In the age of the European Enlightenment, the French political philosopher Voltaire once wisely wrote, "I may disagree with what you have to say, but I shall defend, to the death, your right to say it." However passionate your own views and beliefs may be, graciously and generously tolerating differing opinions, and respect for people who hold them, is one of the hallmarks of an enlightened society. As Aristotle said, “It is the mark of an educated mind to be able to entertain a thought without accepting it.” A motto of the university’s is “unity in diversity”; indeed our campus is an ideal place for you to learn from your fellow human beings in an apt demonstration of life’s wonderfully pluralistic nature. While engaging in impassioned, robust and frank debate on academic, social or political issues, please be open-minded and respectful of individual differences. It is our belief that by bringing together diverse views and characteristics, we create a dynamic, innovative and stimulating learning environment for all of you.
Some students have raised concerns about the impact of the National Security Law (NSL) on teaching and learning. I would like to reiterate that academic freedom is an enumerated right in the Basic Law of the HKSAR. It is also a core value of HKU that has been tested from time to time, but which has always been safeguarded with rigor and persistence. In the new era of the NSL, the University and the Faculty are determined to uphold academic freedom while complying with the NSL.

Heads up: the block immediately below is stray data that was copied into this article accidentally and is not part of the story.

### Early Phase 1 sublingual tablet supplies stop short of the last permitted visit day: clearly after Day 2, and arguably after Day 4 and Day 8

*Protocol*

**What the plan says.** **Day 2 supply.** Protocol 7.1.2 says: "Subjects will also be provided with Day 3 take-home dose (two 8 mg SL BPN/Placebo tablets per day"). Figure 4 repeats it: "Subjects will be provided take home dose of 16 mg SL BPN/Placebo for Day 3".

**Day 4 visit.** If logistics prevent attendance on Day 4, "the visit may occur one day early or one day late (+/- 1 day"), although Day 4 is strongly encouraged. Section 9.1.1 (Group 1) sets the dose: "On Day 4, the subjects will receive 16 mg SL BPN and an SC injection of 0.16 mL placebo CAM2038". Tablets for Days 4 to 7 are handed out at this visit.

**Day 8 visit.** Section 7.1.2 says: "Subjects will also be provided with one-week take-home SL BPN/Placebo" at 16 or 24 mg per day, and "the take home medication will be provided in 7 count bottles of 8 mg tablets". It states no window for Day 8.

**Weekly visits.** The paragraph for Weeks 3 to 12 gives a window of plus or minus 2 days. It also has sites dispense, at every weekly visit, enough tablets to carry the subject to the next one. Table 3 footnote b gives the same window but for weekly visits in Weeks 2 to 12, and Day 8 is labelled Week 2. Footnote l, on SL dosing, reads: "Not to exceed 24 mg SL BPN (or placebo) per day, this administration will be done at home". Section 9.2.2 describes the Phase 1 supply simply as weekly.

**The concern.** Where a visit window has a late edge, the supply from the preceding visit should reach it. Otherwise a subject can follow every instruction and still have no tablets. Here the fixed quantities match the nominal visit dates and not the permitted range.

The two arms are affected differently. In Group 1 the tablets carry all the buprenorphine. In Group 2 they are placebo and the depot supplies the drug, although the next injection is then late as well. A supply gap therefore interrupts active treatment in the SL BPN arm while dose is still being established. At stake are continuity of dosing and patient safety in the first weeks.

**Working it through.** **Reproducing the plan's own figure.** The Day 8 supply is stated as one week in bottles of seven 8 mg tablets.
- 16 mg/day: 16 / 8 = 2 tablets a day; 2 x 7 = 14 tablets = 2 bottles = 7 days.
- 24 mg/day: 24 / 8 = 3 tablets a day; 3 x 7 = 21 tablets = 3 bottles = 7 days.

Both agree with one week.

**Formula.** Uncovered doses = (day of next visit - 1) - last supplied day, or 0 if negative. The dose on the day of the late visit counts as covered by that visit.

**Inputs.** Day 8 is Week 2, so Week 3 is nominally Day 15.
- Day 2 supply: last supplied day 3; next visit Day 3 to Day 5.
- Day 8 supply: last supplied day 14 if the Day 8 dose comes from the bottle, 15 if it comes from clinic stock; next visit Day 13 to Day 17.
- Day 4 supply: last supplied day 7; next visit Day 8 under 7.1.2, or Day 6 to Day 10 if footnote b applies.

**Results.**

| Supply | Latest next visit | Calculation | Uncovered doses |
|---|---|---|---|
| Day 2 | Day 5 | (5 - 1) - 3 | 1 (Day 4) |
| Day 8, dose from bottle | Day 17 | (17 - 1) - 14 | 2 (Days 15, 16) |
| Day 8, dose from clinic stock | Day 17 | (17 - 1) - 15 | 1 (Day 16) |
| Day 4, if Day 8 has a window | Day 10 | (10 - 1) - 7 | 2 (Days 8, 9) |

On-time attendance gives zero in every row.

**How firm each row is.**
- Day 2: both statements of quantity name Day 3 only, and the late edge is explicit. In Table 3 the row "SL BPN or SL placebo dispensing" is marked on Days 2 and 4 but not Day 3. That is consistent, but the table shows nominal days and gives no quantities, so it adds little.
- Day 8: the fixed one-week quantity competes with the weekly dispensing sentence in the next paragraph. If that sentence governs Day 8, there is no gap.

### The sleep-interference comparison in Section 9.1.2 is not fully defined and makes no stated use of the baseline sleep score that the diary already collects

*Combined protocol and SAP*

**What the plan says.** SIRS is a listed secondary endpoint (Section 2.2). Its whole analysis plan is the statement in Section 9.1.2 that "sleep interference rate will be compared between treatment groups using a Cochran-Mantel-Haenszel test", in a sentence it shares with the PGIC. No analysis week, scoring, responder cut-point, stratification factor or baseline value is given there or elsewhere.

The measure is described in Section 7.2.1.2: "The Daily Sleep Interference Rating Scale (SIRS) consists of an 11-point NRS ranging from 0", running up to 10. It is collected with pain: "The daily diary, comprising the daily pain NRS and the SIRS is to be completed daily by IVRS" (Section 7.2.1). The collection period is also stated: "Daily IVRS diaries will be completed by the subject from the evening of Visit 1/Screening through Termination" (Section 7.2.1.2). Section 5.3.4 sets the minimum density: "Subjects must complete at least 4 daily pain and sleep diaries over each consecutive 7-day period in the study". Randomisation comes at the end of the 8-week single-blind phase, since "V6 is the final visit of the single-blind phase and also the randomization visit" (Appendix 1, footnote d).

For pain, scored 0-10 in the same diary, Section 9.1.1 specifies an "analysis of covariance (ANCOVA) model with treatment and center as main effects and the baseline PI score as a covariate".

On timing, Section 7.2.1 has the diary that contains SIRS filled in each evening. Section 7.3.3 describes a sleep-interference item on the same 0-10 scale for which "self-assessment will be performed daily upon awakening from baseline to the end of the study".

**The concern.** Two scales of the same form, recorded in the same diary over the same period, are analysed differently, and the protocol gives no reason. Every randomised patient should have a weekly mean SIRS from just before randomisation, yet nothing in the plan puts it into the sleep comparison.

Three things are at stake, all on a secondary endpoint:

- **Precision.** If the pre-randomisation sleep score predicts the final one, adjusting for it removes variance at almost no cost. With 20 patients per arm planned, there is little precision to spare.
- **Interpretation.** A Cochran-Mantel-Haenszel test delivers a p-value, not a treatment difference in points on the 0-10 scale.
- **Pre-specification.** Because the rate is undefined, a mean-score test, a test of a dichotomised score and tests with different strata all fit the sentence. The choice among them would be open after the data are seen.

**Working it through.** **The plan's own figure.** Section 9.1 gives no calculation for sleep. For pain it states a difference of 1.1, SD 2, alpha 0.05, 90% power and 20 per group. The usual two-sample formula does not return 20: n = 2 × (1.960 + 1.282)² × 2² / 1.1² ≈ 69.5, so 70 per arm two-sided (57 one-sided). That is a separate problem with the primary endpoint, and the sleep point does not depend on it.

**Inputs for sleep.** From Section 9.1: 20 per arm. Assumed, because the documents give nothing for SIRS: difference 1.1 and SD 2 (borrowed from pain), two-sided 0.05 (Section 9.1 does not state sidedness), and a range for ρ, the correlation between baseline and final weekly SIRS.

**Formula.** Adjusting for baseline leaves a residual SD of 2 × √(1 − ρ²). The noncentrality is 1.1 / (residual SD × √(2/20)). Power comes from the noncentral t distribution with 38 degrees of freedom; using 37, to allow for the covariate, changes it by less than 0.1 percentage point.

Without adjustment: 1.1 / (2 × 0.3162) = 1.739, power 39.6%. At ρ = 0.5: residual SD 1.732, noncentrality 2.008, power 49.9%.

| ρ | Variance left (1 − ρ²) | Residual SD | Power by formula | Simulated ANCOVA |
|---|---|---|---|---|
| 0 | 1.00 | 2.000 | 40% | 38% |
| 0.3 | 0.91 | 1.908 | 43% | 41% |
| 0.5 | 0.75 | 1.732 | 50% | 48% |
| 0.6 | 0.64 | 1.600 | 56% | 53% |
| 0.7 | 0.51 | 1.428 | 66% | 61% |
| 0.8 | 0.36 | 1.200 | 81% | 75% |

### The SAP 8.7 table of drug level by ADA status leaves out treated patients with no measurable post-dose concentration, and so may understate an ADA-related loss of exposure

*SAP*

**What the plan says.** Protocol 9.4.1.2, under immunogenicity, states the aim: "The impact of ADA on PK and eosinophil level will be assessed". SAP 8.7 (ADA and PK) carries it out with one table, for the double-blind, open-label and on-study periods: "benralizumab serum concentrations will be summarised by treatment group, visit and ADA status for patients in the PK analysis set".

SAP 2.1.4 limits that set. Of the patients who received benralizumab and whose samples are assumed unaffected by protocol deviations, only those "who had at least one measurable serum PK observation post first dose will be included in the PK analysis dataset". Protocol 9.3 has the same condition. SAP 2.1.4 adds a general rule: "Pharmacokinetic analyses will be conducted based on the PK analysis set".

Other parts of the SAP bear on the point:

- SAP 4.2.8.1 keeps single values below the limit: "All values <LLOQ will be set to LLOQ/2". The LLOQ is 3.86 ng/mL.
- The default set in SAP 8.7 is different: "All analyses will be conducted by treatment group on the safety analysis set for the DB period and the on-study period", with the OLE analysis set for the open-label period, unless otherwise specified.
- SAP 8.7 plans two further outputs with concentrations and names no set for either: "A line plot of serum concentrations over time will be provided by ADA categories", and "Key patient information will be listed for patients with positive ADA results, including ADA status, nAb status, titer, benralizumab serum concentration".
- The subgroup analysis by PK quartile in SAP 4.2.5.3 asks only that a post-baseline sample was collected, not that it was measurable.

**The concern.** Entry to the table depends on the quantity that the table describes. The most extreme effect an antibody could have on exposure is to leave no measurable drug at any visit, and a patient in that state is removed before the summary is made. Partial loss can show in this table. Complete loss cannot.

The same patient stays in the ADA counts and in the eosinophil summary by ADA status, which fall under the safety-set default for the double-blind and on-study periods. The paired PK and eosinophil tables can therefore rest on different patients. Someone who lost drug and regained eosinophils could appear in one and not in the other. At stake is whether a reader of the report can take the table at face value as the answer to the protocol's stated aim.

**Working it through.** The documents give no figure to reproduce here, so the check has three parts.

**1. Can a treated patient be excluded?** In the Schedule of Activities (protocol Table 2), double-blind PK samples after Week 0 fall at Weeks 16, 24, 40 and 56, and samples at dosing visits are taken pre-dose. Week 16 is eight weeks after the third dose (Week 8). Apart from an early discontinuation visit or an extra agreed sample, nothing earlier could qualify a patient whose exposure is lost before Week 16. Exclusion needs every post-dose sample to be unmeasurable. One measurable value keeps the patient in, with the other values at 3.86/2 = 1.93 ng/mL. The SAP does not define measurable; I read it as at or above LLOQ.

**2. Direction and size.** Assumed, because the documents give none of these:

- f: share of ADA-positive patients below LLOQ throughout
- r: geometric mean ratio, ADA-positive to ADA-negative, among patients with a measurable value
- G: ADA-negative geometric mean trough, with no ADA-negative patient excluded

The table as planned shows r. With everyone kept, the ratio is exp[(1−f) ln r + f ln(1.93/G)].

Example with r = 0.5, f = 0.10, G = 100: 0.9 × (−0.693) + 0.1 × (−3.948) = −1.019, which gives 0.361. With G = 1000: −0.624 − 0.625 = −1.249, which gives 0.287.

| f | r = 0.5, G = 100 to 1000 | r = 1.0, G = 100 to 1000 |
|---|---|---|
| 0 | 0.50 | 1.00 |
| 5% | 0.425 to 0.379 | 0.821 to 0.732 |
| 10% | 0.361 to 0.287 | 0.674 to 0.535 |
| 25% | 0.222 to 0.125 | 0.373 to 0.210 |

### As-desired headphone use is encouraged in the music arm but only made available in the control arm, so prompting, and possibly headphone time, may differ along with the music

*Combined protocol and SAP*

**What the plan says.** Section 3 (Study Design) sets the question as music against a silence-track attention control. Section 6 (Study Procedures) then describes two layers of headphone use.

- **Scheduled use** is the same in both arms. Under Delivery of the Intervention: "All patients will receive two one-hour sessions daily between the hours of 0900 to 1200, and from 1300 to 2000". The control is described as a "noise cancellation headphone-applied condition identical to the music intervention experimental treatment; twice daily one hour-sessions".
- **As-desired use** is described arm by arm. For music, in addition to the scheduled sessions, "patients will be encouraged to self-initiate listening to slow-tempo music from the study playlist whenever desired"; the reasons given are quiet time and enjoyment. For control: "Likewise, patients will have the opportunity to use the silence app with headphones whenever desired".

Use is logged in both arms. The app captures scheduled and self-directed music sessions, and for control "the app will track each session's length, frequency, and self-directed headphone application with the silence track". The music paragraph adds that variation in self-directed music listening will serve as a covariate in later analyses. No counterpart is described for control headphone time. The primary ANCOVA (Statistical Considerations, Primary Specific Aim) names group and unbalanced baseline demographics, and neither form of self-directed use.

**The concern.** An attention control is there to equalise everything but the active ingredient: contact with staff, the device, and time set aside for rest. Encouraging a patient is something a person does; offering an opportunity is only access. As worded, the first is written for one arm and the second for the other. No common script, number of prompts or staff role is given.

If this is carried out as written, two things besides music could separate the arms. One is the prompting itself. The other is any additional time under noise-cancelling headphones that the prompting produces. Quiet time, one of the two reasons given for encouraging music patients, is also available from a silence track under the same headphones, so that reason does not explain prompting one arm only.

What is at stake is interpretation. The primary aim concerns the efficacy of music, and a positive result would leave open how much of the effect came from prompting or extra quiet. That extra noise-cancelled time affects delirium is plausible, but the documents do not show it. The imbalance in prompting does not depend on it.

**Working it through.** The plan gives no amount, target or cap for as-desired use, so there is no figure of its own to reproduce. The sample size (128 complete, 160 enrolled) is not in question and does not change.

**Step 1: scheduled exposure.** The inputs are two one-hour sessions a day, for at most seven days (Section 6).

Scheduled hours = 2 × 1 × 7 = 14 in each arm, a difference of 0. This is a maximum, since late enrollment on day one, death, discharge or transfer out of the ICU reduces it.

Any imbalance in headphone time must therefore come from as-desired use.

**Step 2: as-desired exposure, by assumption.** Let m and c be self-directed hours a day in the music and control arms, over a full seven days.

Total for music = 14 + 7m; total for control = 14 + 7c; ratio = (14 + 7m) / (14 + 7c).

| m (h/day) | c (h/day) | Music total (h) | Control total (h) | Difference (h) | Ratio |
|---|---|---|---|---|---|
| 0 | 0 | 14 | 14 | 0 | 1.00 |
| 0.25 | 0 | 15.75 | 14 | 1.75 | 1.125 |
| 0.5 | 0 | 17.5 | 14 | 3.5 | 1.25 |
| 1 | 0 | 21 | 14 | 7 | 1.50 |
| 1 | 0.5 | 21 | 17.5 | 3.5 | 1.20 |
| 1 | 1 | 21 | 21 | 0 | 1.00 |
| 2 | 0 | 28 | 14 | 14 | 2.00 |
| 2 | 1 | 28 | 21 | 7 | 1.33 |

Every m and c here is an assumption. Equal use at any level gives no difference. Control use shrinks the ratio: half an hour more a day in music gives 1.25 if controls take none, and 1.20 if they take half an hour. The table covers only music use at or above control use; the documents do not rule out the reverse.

The Faculty reiterates and emphasizes the enormous value it places on the lawful exercise of academic freedom. We also insist on the significance of carrying out academic research and teaching and learning without fear. The Faculty will strive to uphold its institutional autonomy under the law and to create a free environment for intellectual inquiry and academic excellence.
While complying with the relevant provisions in the NSL, the Faculty has not initiated any changes in its research, teaching and learning, and international collaborations. Subject only to quality assurance and legal requirements, academic staff are free to design the syllabus of the courses they teach, and no restrictions are being imposed on the content of teaching and classroom discussion.
You are now a member of the HKU Law community. We teachers in the Faculty are the first port of call if you have any concern about the above-mentioned or other matters. Please feel free to reach out to your respective programme directors, Heads of the Departments or myself.
Welcome to HKU Law again and I wish you a healthy and productive year!
Dean, Faculty of Law
Warren Chan Professor of Human Rights and Responsibilities
Superb welcome letter.ReplyDelete
" uphold academic freedom while complying with the NSL. " Is this not a clear contradiction? There is no 'academic freedom' if people cannot freely express their opinions on Taiwan, Tibet, 6/4 Massacre, Beijing's colonial rule over Hong Kong, or any other myriad issues where an official political line has been established by Beijing. Contravening that line has been criminalized, enshrined by law as worthy of having the secret police drag you away for a show trial in a parallel court system over which Hong Kongers have zero control - and where punishments for thought crimes can be as harsh as life in prison. Shame on HKU.ReplyDelete
You are most welcome to audit my course on Human Rights in China in which we WILL talk about Tibet and June 4.Delete
Professor- I am interested in auditing the course. Are you open to this?Delete
Thank you very much.
Yes, contact me offline if you are really interested.Delete